Matt Cooke

NHL suspends Matt Cooke for remainder of regular season and first round of playoffs

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The NHL has weighed in on Matt Cooke’s deplorable elbow to the back of Ryan McDonagh’s head and their ruling is strong. The NHL has suspended Cooke for the remainder of the regular season (10 games) as well as for the first round of the NHL playoffs. At a minimum it’s a 14-game ban and it’s 17 games at the most, but either way it’s a firm message from the league that these sorts of things will not be tolerated. Cooke will forfeit $219,512.50 in salary to the Players’ Emergency Assistance Fund.

NHL disciplinarian Colin Campbell taking this strong of a stand against a repeat offender is a breath of fresh air from an office that’s often maddeningly inconsistent. In this case with a player causing a dangerous play with reckless abandon, that’s one area that Campbell’s been firm on. Trevor Gillies being hit with separate nine and ten game suspensions for blows to the head is an example of that. The key now for the league is to apply this heavy-handed kind of punishment right off the bat rather than waiting for a player to get away with it once, twice, or in Cooke’s case five times before hammering them.

Campbell’s take on this displays the league’s feelings this time around.

“Mr. Cooke, a repeat offender, directly and unnecessarily targeted the head of an opponent who was in an unsuspecting and vulnerable position,” said NHL Senior Executive Vice President of Hockey Operations Colin Campbell.  “This isn’t the first time this season that we have had to address dangerous behavior on the ice by Mr. Cooke, and his conduct requires an appropriately harsh response.”

The fact that the NHL is also hitting Cooke with a suspension for the playoffs as well speaks volumes as the playoffs are generally when suspensions are softened because the games are more important to the team. Think back to the 2007 playoffs alone that saw then Anaheim defenseman Chris Pronger get suspended on two different occasions for one game for questionable hits. Cooke being forced to sit down for a full round is a huge statement from the league regardless of how many games that series goes.

The question now becomes what will the Penguins response to this be. Pens owner Mario Lemieux has been outspoken about dangerous plays and has both taken the NHL to task and offered suggestions on how to improve things. Considering Cooke is Lemieux’s own problem child, his statement (should he offer one) will be fascinating to hear.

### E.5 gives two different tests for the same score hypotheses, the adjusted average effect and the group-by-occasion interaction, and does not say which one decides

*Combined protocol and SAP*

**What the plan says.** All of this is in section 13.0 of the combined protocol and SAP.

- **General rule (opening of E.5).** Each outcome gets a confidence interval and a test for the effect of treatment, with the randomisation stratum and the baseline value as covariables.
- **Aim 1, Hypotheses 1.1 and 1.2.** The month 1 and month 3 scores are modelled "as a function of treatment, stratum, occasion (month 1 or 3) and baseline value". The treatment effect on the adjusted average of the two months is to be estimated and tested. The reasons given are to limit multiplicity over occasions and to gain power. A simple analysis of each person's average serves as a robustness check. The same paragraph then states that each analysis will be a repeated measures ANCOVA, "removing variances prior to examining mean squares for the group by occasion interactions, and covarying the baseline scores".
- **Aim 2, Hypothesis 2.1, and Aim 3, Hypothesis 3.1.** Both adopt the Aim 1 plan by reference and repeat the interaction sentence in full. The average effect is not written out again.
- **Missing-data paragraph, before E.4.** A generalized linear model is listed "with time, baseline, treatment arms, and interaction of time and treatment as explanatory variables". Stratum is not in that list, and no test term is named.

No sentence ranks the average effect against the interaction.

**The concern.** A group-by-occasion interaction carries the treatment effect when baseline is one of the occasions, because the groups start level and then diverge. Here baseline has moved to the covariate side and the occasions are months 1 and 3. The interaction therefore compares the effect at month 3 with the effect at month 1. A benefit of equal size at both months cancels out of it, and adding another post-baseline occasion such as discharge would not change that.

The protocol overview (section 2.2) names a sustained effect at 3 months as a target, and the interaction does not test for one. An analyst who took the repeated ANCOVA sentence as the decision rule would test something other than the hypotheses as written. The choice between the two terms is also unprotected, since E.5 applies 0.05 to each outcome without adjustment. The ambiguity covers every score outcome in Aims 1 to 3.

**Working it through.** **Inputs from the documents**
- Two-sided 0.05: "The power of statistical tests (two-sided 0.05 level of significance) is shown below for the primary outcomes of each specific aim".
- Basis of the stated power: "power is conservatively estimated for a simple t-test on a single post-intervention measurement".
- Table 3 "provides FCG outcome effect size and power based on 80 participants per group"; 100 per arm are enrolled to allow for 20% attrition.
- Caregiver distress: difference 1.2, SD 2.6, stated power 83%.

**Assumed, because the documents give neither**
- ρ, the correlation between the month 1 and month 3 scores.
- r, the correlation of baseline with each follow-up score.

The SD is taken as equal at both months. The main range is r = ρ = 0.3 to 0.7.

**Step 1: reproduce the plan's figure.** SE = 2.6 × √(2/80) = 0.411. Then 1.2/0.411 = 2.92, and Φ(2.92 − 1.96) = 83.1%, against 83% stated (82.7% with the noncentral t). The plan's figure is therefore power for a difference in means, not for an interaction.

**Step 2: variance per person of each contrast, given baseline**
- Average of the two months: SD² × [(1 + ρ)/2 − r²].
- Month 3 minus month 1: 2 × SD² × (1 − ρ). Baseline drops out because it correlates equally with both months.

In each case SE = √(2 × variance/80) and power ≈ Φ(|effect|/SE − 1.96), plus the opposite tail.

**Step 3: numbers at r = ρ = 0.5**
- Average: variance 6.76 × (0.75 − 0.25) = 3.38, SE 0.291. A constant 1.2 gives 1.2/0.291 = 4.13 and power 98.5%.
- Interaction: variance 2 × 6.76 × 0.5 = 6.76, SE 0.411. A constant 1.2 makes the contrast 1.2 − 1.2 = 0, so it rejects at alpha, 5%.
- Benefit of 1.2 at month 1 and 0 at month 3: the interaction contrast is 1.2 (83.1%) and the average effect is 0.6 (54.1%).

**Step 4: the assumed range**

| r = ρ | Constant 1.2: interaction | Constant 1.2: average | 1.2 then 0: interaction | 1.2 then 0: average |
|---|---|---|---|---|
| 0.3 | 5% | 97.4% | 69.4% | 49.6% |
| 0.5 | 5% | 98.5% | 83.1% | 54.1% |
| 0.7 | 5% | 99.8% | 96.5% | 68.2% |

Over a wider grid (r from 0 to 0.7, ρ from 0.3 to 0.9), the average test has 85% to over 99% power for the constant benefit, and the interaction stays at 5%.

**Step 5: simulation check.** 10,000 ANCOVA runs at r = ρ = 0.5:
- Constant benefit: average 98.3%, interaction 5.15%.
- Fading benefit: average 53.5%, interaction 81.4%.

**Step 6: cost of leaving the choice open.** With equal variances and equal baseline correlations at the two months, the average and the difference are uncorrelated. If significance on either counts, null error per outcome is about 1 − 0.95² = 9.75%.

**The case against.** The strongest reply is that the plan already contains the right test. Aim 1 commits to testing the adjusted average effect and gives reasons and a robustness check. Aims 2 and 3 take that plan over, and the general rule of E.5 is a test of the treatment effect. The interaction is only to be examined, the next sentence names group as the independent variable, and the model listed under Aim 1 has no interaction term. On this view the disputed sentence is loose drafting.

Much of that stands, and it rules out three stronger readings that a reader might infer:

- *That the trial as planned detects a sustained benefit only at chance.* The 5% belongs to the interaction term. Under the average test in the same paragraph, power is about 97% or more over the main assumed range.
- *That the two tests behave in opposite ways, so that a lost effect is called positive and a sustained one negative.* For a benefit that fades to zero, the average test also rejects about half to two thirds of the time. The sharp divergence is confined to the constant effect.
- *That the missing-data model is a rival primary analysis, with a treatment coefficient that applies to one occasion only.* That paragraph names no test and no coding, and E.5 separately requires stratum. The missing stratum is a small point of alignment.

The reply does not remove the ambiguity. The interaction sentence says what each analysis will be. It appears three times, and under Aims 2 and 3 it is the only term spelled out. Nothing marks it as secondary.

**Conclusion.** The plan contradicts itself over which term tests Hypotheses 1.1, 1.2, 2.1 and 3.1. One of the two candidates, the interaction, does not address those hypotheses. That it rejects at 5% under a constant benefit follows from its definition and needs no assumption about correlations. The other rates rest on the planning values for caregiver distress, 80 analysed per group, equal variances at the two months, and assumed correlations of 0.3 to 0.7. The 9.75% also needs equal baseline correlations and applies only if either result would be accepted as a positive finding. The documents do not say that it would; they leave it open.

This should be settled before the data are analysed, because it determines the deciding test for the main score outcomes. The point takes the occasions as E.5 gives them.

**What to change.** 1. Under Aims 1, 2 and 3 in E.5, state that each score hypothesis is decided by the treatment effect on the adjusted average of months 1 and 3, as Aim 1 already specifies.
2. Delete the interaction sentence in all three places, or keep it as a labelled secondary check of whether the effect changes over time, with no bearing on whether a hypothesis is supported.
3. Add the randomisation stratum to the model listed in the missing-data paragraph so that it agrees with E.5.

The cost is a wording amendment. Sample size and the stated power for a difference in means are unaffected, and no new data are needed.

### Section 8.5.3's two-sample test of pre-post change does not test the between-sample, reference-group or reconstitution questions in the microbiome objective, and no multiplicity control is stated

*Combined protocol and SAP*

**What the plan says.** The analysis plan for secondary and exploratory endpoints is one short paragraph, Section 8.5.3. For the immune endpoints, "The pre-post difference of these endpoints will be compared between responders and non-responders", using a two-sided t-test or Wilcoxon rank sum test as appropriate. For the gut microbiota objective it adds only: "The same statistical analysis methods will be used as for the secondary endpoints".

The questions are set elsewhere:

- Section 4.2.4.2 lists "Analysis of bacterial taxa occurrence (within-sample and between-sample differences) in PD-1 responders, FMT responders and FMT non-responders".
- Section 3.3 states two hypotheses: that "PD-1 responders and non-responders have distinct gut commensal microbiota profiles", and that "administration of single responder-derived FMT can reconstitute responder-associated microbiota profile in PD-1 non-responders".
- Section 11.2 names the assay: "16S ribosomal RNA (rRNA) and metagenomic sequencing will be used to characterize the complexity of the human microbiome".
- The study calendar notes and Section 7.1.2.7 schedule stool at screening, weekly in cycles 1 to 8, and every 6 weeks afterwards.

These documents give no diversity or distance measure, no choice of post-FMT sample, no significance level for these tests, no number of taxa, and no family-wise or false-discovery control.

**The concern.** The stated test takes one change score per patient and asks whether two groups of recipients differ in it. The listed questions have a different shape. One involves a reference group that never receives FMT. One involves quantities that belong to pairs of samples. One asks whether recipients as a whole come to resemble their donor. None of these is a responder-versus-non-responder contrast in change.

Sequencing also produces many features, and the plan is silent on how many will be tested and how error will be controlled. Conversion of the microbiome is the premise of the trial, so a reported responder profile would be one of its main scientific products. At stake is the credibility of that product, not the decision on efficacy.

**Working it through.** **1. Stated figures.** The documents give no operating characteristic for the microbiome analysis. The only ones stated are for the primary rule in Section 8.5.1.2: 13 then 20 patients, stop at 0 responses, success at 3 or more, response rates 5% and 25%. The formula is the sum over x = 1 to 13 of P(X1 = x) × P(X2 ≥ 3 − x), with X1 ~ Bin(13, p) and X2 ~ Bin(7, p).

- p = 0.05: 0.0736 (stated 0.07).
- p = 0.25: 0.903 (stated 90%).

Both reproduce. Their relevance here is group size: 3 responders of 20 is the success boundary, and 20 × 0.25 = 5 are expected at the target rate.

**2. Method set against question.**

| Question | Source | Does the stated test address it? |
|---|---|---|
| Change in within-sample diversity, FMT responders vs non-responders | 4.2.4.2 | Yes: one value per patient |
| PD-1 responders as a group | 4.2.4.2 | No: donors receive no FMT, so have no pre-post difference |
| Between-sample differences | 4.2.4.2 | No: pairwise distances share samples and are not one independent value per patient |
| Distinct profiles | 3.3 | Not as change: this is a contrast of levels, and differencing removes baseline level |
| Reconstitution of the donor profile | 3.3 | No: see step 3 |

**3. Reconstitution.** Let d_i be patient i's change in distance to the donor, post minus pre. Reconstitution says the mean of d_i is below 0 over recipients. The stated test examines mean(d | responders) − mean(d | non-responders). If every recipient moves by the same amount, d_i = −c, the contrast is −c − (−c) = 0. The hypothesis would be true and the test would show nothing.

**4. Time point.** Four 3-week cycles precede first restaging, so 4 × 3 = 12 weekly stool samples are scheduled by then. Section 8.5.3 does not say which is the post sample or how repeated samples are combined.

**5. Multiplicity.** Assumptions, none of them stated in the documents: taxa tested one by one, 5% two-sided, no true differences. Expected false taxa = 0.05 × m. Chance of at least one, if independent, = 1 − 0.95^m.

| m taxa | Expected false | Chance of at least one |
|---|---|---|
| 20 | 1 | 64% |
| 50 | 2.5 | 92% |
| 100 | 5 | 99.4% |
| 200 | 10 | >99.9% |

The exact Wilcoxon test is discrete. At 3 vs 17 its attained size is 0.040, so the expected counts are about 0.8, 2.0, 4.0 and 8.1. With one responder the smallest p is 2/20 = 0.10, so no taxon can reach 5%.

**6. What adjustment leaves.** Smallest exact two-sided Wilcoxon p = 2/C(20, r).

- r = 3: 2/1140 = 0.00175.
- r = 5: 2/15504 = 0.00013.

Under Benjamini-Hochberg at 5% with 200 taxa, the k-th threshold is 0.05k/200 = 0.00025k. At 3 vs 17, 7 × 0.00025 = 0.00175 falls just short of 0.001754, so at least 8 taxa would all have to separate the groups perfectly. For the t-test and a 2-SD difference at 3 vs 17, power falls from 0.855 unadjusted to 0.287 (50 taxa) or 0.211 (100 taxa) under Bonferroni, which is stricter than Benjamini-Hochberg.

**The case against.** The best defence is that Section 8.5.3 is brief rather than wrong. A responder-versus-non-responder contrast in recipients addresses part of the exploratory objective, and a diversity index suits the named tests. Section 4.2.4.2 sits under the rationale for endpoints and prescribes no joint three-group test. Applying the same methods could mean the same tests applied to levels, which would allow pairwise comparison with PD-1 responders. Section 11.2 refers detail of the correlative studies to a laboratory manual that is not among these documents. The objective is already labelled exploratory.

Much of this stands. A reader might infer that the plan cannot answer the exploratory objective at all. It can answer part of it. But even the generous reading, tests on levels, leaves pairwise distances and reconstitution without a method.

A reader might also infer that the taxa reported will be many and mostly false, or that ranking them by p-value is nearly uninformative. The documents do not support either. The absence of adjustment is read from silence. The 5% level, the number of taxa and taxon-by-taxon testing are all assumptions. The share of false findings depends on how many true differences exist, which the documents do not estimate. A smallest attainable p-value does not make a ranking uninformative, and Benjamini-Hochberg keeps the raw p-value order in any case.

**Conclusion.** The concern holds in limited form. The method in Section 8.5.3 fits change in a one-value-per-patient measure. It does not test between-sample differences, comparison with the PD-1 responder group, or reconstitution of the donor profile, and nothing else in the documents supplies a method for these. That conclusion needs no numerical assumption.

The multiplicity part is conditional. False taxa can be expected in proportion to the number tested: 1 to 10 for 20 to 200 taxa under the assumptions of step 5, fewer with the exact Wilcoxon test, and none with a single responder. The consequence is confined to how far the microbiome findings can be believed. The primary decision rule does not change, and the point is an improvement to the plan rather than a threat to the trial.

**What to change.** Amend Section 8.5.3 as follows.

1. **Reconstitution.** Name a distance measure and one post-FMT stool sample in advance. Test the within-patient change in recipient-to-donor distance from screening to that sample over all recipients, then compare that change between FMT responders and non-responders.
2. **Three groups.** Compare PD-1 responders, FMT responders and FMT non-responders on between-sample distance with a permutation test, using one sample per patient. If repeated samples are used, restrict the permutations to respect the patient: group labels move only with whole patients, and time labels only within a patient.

Kudos to the NHL on this one because this was a time that demanded action on their part. For all the talk and grandstanding about caring about player health and wanting to eliminate blows to the head, letting Cooke slip by with a minimal punishment this time around would’ve shown the league to be hypocritical and egregiously careless on these matters. The league didn’t fail this time, now they just need to prove to us how consistent they want to be.

Former NHLer LaCouture pleads not guilty to assaulting woman

PHILADELPHIA - JANUARY 19: Dan LaCouture #28 of the Boston Bruins looks on during the game against the Philadelphia Flyers on January 19, 2006 at the Wachovia Center in Philadelphia, Pennsylvania. The Bruins won 5-2. (Photo by Bruce Bennett/Getty Images)
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BARNSTABLE, Mass. (AP) A former NHL player has pleaded not guilty to charges he assaulted a woman in Massachusetts over the weekend.

The Cape Cod Times reports Daniel LaCouture appeared Tuesday in Barnstable District Court on charges of assault and battery and vandalizing property.

Police responded just after 6 p.m. Saturday to a house in Centerville, where they say the 39-year-old LaCouture hid underneath a vehicle in the home’s driveway before confronting the victim and striking her in the collarbone.

LaCouture is due back in court July 15.

A phone number listed for LaCouture in online public records was disconnected.

LaCouture made his NHL debut with Edmonton in 1999. The forward had 20 goals and 25 assists in 337 career games with six NHL teams.

He is one of dozens of plaintiffs in a class-action lawsuit against the NHL over concussion-related injuries.